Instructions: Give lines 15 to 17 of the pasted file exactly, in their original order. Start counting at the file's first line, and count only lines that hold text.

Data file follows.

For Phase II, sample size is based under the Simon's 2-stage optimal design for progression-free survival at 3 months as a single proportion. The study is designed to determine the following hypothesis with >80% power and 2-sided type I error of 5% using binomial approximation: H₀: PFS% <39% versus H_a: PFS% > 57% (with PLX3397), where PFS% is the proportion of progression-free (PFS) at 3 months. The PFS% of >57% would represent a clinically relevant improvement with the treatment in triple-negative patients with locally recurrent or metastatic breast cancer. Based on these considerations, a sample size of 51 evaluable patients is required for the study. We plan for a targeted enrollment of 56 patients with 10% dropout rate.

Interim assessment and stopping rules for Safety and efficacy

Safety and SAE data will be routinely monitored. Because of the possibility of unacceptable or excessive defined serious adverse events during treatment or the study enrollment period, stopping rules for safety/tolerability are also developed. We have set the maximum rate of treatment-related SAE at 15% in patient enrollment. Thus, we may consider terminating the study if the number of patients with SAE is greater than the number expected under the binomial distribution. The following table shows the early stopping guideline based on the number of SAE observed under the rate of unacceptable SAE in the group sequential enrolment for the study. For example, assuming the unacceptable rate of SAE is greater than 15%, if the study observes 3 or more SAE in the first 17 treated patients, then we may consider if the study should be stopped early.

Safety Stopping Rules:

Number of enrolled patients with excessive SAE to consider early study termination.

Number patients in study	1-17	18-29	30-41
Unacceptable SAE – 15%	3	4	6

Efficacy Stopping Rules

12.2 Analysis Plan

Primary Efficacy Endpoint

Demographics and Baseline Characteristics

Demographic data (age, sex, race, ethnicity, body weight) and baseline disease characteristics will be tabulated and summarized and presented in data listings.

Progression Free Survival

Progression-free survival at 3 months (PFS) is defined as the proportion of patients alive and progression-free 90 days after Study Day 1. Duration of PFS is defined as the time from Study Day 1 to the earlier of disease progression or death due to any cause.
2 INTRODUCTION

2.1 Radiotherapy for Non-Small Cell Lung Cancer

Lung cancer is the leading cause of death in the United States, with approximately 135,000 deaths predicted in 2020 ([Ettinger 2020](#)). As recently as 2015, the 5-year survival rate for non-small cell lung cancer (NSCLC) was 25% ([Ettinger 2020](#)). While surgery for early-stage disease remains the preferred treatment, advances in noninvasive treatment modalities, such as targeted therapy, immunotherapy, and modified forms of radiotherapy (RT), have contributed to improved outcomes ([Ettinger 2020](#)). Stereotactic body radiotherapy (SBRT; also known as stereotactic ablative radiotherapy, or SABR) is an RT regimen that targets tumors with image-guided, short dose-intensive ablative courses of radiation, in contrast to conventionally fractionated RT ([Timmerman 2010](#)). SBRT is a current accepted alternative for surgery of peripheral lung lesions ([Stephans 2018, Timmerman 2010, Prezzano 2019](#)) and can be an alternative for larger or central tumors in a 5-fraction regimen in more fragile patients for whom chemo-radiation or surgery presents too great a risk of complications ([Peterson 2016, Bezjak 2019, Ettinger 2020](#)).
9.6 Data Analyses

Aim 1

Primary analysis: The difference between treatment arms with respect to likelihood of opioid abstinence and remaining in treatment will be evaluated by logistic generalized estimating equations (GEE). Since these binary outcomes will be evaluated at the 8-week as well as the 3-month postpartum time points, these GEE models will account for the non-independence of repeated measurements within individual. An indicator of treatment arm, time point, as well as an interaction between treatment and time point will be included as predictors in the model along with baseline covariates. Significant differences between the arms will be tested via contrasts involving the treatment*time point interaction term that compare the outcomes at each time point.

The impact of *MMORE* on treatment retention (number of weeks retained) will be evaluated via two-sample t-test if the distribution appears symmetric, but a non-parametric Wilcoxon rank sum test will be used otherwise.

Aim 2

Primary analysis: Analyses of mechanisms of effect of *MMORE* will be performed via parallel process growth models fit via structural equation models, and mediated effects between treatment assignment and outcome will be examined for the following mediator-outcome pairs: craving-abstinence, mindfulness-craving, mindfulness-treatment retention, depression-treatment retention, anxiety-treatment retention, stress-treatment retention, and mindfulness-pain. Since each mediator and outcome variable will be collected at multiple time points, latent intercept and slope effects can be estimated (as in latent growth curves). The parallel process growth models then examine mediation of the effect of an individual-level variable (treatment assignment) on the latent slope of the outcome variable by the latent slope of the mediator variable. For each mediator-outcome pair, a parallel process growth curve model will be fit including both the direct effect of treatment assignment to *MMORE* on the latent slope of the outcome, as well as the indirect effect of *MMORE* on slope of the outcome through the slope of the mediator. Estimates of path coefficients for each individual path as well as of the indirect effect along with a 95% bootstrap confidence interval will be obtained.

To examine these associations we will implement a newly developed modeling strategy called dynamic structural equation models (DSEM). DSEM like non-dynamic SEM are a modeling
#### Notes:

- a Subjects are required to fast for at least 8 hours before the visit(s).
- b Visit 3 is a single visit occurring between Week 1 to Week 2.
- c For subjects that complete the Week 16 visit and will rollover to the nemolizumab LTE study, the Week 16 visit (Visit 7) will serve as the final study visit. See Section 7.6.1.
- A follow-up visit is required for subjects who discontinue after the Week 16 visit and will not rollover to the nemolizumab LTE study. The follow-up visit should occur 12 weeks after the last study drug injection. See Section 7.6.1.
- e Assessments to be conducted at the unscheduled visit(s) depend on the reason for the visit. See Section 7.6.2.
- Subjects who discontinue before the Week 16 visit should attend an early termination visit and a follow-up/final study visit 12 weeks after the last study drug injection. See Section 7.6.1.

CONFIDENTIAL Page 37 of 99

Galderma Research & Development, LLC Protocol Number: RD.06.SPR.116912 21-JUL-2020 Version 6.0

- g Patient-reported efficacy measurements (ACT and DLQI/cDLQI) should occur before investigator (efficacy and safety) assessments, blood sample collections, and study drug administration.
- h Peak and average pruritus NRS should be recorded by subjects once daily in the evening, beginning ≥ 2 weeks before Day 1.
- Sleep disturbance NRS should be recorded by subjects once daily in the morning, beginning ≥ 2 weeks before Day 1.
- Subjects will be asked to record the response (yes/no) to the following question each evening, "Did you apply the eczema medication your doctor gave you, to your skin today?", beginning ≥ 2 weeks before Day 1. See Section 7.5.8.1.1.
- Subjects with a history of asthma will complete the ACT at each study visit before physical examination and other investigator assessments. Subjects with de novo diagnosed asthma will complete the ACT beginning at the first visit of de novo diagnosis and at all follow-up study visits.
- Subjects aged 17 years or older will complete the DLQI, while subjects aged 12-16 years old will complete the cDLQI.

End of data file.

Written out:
2 INTRODUCTION

2.1 Radiotherapy for Non-Small Cell Lung Cancer

Lung cancer is the leading cause of death in the United States, with approximately 135,000 deaths predicted in 2020 ([Ettinger 2020](#)). As recently as 2015, the 5-year survival rate for non-small cell lung cancer (NSCLC) was 25% ([Ettinger 2020](#)). While surgery for early-stage disease remains the preferred treatment, advances in noninvasive treatment modalities, such as targeted therapy, immunotherapy, and modified forms of radiotherapy (RT), have contributed to improved outcomes ([Ettinger 2020](#)). Stereotactic body radiotherapy (SBRT; also known as stereotactic ablative radiotherapy, or SABR) is an RT regimen that targets tumors with image-guided, short dose-intensive ablative courses of radiation, in contrast to conventionally fractionated RT ([Timmerman 2010](#)). SBRT is a current accepted alternative for surgery of peripheral lung lesions ([Stephans 2018, Timmerman 2010, Prezzano 2019](#)) and can be an alternative for larger or central tumors in a 5-fraction regimen in more fragile patients for whom chemo-radiation or surgery presents too great a risk of complications ([Peterson 2016, Bezjak 2019, Ettinger 2020](#)).